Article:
Articles on Climate change

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As the world prevaricates over climate action, Antarctica’s future is shrouded in uncertainty. Hamish Pritchard/British Antarctic Survey

Antarctica has lost 3 trillion tonnes of ice in 25 years. Time is running out for the frozen continent

What will Antarctica look like in 2070? Will the icy wilderness we know today survive, or will it succumb to climate change and human pressure? Our choices over the coming decade will seal its fate.
The northeast edge of the Venable Ice Shelf, near Antarctica’s Allison Peninsula. NASA/John Sonntag

Short-term changes in Antarctica’s ice shelves are key to predicting their long-term fate

Last summer one of Antarctica's floating ice shelves calved an iceberg the size of Delaware – but scientists say other less dramatic changes reveal more about how and why Antarctica is changing.
A large dust storm, or haboob, sweeps across downtown Phoenix on July 21, 2012. AP Photo/Ross D. Franklin, File

Increased deaths and illnesses from inhaling airborne dust: An understudied impact of climate change

New research projects that climate change could greatly increase airborne dust levels in the southwestern US, causing higher hospital admissions and premature deaths from heart and lung ailments.
Small aircraft carry scientists high above the Southern Alps to survey glacier changes. Hamish McCormick/NIWA

A bird’s eye view of New Zealand’s changing glaciers

Forty years of continuous end-of-summer snowline monitoring of New Zealand's glaciers brings the issue of human-induced climate change into tight focus.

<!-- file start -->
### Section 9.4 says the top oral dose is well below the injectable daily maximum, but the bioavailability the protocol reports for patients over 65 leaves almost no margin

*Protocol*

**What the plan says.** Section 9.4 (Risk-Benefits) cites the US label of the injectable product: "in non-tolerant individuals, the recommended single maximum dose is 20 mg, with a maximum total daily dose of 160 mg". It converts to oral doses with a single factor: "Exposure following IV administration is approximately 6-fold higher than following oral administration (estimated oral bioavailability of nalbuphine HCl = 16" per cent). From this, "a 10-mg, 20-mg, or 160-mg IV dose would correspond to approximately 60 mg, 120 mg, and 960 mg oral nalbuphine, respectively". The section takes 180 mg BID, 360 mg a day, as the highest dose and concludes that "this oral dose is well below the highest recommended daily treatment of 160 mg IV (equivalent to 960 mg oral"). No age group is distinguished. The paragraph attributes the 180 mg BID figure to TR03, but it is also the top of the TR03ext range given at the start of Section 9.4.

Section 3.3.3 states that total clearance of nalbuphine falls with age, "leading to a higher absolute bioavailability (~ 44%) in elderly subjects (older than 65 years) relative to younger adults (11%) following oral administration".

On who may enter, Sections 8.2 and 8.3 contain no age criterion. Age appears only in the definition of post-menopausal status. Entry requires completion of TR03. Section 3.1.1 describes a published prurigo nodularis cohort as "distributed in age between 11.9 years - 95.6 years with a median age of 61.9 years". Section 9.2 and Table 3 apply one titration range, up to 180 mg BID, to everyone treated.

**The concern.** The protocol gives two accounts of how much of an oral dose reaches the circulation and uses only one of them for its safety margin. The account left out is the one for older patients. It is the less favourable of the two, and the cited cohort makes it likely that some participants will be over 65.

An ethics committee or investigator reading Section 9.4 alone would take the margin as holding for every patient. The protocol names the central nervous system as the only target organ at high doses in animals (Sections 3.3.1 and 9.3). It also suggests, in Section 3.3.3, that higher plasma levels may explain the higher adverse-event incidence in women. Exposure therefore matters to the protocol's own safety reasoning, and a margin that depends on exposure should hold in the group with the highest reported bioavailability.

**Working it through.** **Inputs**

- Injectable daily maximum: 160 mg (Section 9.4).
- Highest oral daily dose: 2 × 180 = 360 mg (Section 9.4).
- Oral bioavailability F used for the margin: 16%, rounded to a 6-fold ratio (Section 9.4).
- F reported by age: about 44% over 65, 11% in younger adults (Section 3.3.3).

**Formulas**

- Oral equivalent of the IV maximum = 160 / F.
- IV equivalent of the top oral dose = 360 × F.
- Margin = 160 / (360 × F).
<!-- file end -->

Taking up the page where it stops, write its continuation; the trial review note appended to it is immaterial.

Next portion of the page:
Demonstrators protest the Trans Mountain pipeline expansion – and compare Justin Trudeau to Donald Trump – at a gathering in Vancouver on May 29, 2018. The controversy over the pipeline requires a national compromise. THE CANADIAN PRESS/Darryl Dyck

Canadians deserve a real pipeline compromise

The Trans Mountain Pipeline Expansion is fast becoming one of the most divisive issues in Canadian politics in years. Here's how a compromise can be reached.
A aerial view of Kinder Morgan’s Trans Mountain marine terminal, in Burnaby, B.C., is shown on Tues., May 29, 2018. (Jonathan Hayward/THE CANADIAN PRESS)

Canada’s Paris-pipeline paradox

Canada wants to move towards a green economy and meet its Paris Agreement targets, but it has also just taken ownership of a pipeline. How can the federal government deal with this paradox?
According to a recent report, New Zealand will need to increase renewable electricity generation, plant more trees and continue switching to electric transport more rapidly to achieve its zero carbon goal by 2050. from www.shutterstock.com

New Zealand’s productivity commission charts course to low-emission future

New Zealand has set itself a goal of becoming carbon neutral by 2050, and a recent report by the Productivity Commission lays out how it could hit that target.
People listen during a protest against the Kinder Morgan Trans Mountain pipeline expansion on May 29, 2018. The federal government’s decision to buy the project doesn’t inspire confidence for potential investors eyeing Canada. THE CANADIAN PRESS/Darryl Dyck

What the Kinder Morgan decision says about investing in Canada

The decision of the Canadian government to purchase the $4.5 billion Kinder Morgan pipeline expansion project doesn't exactly instil confidence in Canada's investment climate.

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